• Reactive application deployment

Like most of their sample application templates, reactive-maps comes with a tutorial that walks through the application. What I like about this one is that it starts with a more barebone working version and proceeds to enhance with more robust features. In the second half of the application walk-thru, a new feature for user travel distance tracking is created from scratch and then rewritten to address scalability issue by means of improved design of the associated actor as well as using of Akka persistence/journal and cluster sharding.

Due to the rather wide range of features involved in the application, it might take some effort to go over the whole walk-thru. Nevertheless, I think it’s a worthy exercise to pick up some neat techniques in building a real-world application using Scala and Akka.

Deprecated Akka persistence interface

The source code seems to be rather up to date, although the deprecated Akka persistence interface EventsourcedProcessor does generate some compiler warning. To fix it, use trait PersistenActor instead and override the now abstract PersistenceId method. The relevant code after the fix should be as follows:

/app/backend/UserMetaData.scala:

Issue with dependency injection and cluster sharding

There is a bug caught during compilation that arises from the binding for UserMetaData actors in the Play module, Actors.scala, responsible for initializing actors for the web frontend. Dependency injection is used in the module to bind actors of backend role that need to be created from the backend. The cluster-sharded UserMetaData actors now need to be created with the ClusterSharding extension hence requiring a special binding. This new binding causes an exception as follows:

It can be fixed by moving the ClusterSharding related code from class BackendActors into class UserMetaDataProvider, as follows:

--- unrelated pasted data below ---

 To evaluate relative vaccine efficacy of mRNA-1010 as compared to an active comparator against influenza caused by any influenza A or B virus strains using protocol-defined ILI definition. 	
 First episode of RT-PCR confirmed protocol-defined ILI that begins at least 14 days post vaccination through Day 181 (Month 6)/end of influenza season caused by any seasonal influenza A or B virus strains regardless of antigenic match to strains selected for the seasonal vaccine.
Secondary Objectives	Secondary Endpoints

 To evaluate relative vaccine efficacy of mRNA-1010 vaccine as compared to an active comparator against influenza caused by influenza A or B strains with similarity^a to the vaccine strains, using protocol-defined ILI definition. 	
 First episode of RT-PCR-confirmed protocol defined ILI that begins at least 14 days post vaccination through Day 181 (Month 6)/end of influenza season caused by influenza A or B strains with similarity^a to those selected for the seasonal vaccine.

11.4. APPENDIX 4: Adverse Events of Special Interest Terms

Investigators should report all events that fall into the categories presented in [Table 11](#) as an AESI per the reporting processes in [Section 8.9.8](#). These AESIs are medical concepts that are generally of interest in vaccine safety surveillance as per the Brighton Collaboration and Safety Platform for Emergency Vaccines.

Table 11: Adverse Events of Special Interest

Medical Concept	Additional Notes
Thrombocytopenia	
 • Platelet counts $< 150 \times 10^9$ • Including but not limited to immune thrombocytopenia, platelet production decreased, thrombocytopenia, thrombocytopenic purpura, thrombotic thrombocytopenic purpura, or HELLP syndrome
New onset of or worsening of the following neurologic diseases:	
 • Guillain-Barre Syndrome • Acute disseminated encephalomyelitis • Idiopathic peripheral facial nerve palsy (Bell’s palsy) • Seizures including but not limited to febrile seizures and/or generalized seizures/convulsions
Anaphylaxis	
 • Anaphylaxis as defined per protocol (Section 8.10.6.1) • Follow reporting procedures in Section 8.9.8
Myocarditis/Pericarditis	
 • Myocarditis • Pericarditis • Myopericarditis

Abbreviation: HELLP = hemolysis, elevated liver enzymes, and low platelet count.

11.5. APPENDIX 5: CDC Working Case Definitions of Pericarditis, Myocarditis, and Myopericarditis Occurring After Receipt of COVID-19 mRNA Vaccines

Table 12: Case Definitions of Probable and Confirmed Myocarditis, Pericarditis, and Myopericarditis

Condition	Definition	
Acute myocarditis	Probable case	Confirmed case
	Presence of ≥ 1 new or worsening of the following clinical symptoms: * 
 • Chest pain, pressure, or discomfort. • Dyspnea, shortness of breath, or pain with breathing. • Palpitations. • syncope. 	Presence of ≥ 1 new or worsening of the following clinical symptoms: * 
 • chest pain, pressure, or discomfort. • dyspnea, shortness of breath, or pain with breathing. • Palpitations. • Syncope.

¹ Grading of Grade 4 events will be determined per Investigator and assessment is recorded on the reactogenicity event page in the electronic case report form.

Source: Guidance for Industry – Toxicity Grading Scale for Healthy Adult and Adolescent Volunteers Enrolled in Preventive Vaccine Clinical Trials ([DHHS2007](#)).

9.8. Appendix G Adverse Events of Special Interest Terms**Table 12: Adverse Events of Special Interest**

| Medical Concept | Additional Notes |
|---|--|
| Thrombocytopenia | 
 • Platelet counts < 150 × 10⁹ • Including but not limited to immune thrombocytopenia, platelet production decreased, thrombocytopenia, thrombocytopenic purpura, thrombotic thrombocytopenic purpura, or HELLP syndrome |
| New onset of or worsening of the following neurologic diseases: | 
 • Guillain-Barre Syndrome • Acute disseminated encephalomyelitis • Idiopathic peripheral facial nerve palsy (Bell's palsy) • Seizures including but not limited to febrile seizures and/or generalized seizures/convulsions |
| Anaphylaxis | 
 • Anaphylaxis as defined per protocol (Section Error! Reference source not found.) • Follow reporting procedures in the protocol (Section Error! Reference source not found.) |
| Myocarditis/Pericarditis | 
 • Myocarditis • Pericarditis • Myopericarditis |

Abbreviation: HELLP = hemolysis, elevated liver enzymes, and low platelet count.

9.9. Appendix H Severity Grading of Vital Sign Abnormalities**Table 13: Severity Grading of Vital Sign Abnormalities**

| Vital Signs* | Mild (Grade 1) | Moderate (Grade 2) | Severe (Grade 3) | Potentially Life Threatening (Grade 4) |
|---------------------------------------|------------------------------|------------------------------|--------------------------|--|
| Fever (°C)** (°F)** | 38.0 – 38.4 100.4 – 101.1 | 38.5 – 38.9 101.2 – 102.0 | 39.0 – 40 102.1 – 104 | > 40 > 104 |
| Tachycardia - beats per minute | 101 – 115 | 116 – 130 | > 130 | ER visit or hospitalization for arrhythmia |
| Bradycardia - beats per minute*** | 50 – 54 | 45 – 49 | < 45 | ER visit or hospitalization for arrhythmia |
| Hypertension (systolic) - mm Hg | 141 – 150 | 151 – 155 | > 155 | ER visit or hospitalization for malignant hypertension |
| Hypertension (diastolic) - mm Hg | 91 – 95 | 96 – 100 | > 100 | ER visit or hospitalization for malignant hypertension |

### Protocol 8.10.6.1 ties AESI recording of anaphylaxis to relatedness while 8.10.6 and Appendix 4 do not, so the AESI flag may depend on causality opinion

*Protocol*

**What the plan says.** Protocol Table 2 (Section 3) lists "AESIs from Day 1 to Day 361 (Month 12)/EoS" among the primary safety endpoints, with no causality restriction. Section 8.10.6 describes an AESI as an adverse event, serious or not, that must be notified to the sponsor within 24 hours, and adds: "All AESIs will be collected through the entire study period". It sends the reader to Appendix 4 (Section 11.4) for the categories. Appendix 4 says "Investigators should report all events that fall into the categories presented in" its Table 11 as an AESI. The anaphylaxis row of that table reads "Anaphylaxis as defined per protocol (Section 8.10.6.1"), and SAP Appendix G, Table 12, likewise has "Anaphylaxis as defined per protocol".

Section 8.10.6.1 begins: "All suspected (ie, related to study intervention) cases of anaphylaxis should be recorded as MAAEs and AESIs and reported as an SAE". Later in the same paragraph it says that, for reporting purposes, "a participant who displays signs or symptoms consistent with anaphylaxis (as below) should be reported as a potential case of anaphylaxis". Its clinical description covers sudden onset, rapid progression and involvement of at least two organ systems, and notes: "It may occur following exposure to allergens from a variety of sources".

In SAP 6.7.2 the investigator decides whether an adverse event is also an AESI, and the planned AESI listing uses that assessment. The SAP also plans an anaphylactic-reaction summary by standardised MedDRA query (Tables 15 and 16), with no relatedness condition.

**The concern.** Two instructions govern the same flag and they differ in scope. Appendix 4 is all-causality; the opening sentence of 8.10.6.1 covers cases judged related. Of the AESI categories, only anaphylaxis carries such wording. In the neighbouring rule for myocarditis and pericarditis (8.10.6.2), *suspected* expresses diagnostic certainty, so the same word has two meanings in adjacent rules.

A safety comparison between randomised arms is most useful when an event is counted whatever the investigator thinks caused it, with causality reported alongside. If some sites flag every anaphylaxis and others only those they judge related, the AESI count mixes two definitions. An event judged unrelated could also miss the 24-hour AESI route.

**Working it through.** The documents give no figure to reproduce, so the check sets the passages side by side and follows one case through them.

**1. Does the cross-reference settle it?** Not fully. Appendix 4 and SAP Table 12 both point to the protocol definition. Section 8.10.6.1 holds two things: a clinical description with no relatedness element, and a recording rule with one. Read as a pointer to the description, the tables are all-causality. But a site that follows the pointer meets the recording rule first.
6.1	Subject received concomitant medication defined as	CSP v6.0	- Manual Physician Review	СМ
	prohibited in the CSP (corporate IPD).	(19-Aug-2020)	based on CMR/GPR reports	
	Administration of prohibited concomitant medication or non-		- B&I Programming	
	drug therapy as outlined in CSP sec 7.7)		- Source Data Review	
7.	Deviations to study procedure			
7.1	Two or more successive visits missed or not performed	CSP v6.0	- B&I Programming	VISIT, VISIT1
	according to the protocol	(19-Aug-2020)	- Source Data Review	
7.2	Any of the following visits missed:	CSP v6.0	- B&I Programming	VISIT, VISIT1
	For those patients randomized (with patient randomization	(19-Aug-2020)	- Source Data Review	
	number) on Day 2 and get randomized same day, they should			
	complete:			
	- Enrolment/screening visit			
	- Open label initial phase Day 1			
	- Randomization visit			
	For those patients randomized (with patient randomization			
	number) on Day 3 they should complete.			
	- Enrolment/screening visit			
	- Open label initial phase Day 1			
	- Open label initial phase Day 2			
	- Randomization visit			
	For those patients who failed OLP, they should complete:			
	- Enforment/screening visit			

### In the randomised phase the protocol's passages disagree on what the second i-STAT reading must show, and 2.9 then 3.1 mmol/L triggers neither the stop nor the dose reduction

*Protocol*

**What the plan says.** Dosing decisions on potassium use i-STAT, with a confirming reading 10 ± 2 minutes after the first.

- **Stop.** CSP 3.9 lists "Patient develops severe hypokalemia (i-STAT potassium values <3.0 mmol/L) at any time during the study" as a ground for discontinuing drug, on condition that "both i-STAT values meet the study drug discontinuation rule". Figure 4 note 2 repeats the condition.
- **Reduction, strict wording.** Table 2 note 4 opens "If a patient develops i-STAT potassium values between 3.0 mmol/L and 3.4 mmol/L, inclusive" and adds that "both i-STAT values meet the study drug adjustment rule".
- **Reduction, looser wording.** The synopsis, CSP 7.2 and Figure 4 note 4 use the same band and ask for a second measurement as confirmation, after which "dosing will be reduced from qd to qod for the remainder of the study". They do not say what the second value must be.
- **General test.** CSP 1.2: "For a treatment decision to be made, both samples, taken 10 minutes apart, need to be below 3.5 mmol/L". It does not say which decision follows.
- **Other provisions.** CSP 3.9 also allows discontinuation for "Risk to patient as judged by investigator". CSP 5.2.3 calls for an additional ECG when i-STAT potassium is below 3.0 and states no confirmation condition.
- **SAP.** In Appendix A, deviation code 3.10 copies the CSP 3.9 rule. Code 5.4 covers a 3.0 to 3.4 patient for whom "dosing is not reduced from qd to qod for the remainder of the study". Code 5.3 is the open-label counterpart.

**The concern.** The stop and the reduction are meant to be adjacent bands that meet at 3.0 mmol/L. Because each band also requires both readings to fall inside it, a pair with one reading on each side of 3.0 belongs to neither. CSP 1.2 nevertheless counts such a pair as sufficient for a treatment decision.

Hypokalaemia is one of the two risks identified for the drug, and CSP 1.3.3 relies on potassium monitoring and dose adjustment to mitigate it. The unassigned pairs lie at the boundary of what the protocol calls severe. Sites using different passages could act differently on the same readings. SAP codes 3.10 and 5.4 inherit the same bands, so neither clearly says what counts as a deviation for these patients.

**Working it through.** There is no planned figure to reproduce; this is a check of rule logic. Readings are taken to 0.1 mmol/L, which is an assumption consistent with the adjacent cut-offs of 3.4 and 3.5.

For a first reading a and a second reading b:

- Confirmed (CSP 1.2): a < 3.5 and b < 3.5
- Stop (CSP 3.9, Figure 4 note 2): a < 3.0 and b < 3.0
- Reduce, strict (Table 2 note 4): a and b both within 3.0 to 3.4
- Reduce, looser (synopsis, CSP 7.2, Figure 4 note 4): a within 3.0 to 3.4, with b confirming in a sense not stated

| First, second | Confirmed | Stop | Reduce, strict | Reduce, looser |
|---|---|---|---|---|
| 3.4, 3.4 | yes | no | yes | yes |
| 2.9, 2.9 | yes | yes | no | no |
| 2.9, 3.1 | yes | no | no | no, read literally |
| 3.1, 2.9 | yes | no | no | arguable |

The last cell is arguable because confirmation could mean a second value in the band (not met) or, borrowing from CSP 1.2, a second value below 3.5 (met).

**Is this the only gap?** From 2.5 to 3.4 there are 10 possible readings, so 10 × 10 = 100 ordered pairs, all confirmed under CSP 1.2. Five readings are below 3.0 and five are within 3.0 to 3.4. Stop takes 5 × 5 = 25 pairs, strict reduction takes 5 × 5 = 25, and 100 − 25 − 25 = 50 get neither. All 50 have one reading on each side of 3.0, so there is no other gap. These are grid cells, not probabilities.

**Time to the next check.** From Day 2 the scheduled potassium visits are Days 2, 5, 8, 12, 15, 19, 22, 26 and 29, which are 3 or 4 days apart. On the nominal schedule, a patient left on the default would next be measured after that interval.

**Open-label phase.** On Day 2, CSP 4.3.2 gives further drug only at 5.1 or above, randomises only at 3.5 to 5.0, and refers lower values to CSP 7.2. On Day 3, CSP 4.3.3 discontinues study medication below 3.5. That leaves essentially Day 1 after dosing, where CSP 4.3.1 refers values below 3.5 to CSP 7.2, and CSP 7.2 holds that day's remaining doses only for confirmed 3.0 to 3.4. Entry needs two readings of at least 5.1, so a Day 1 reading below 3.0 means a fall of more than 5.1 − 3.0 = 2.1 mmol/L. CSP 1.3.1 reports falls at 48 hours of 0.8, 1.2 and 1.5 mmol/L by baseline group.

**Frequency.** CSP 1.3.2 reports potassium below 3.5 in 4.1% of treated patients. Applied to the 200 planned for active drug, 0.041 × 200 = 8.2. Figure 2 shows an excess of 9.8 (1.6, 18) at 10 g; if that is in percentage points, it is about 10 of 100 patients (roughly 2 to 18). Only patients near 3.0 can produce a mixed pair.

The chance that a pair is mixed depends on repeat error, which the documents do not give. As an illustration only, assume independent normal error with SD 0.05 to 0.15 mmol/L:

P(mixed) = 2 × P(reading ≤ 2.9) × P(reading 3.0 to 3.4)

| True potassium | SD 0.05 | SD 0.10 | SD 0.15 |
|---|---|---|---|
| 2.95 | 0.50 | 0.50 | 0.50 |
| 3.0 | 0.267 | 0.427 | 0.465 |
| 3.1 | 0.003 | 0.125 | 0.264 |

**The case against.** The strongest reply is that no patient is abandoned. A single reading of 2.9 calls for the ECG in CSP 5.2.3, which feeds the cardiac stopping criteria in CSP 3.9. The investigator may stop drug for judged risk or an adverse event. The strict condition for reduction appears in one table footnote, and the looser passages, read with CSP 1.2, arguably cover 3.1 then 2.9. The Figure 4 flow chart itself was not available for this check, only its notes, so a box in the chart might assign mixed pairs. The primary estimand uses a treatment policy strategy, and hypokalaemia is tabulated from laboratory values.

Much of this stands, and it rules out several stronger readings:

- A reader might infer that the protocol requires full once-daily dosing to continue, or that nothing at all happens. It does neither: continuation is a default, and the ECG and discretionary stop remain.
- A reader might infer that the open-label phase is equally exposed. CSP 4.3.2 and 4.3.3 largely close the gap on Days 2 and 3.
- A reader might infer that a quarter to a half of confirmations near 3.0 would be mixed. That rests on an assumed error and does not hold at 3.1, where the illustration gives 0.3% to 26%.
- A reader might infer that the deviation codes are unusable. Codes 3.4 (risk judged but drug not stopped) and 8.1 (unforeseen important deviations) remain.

/app/actors/Actors.scala:

Akka persistence journal dependency issue

Near the end of the example walk-thru is a custom journal setup using the key-value store Leveldb. However the setup fails at run-time with errors as follows:

Some relevant bug reports in the Akka community suggests that it’s a problem with LevelDB’s dependency on some dated version of Google Guava. Since the default journal seems to work fine and the custom setup isn’t for production-grade journal anyway, I’m going to skip it. Source code with the above changes can be found at GitHub. In a production environment, one would probably want to use Redis, PostgreSQL, HBase, etc, for the persistence journal.

Below is a screen-shot of the final version of the reactive-maps application.

Scala Akka Reactive Maps

Final thoughts

Despite the described glitches, Lightbend’s reactive-maps application is a well-thought-out tutorial, methodically stepping through the thought process from design to implementation, along with helpful remarks related to real-world performance and scalability. Even though the sample application is primarily for illustration, it’s no trivial hello-world and a lot of demonstrated techniques could be borrowed or repurposed in a production-grade actor system.

As mentioned earlier in the post, I think Akka actor with its shared-nothing principle and non-blocking message-passing communication is a great alternative to the thread-based shared-memory concurrency model in which deadlocks and expensive context switching could be dreadful to deal with. However, in building a well-designed actor-based application, it does require proper architectural work and discipline for best-practices to componentize tasks into lightweight actors which interact among themselves by means of immutable message passing.

On scalability, there are powerful features like actor cluster sharding and distributed publish/subscribe that allow one to build actor systems that can scale horizontally. And last but not least, Scala’s deep root in both object-oriented programming and functional programming makes it a effective tool for the coding task.